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Mol Cell Biol. 2010 Mar;30(6):1486-94. doi: 10.1128/MCB.01481-09. Epub 2010 Jan 11.

CCR4-NOT deadenylates mRNA associated with RNA-induced silencing complexes in human cells.

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  • 1State Key Laboratory of Molecular Biology and Shanghai Key Laboratory of Molecular Andrology, Institute of Biochemistry and Cell Biology, Shanghai Institutes for Biological Sciences, Chinese Academy of Sciences, Shanghai, China.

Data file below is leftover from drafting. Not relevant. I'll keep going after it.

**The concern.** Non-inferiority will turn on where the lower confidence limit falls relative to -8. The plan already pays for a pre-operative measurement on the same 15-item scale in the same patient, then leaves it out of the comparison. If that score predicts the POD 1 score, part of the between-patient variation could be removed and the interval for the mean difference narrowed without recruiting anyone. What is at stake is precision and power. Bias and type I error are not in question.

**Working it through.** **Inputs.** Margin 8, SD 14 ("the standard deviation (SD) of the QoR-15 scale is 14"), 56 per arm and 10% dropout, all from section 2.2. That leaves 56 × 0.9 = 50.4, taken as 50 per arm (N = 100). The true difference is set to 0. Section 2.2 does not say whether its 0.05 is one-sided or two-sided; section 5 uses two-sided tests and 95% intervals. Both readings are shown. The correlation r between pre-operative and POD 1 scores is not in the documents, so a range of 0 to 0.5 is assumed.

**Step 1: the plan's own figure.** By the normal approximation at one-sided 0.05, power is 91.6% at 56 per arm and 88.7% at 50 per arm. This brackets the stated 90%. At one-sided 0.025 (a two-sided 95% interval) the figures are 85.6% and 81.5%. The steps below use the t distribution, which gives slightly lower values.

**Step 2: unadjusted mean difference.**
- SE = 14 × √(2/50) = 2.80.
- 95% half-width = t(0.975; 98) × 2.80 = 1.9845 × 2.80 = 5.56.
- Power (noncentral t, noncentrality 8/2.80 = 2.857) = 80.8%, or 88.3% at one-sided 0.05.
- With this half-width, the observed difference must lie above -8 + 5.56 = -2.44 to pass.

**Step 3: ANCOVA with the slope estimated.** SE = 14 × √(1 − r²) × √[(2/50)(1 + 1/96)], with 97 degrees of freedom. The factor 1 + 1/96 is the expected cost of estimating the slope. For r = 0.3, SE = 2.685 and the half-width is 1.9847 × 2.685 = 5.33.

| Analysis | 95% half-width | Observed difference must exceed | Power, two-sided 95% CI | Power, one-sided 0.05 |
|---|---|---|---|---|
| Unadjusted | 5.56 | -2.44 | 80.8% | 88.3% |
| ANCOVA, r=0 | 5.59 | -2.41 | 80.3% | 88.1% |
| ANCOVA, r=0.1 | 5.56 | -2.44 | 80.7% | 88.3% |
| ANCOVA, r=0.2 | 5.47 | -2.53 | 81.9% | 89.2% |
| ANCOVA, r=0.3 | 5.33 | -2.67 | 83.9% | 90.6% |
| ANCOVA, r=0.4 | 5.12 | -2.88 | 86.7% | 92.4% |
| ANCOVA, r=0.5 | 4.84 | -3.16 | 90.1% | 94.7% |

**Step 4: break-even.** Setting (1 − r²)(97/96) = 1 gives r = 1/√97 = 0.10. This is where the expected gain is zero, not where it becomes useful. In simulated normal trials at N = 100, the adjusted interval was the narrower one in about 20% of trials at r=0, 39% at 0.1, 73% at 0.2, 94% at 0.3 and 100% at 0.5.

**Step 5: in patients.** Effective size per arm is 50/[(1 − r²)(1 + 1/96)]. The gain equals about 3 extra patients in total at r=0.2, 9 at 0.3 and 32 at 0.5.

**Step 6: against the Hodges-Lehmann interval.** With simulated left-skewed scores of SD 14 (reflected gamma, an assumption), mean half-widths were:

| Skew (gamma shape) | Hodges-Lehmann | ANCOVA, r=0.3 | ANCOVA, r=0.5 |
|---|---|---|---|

MicroRNAs (miRNAs) repress gene expression posttranscriptionally by inhibiting translation and by expediting deadenylation so as to trigger rapid mRNA decay. Their regulatory influence is mediated by the protein components of the RNA-induced silencing complex (RISC), which deliver miRNAs and siRNAs to their mRNA targets. Here, we present evidence that CCR4-NOT is the deadenylase that removes poly(A) from messages destabilized by miRNAs in human cells. Overproducing a mutationally inactivated form of either of the catalytic subunits of this deadenylase (CCR4 or CAF1/POP2) significantly impedes the deadenylation and decay of mRNA targeted by a partially complementary miRNA. The same deadenylase initiates the degradation of "off-target" mRNAs that are bound by an imperfectly complementary siRNA introduced by transfection. The greater inhibitory effect of inactive CAF1 or POP2 (versus inactive CCR4) suggests a predominant role for this catalytic subunit of CCR4-NOT in miRNA- or small interfering RNA (siRNA)-mediated deadenylation. These effects of mi/siRNAs and CCR4-NOT can be fully reproduced by directly tethering RISC to mRNA without the guidance of a small RNA, indicating that the ability of RISC to accelerate deadenylation is independent of RNA base pairing. Despite its importance for mi/siRNA-mediated deadenylation, CCR4-NOT appears not to associate significantly with RISC, as judged by the failure of CAF1 and POP2 to coimmunoprecipitate detectably with either the Ago or TNRC6 subunit of RISC, a finding at odds with deadenylase recruitment as the mechanism by which RISC accelerates poly(A) removal.

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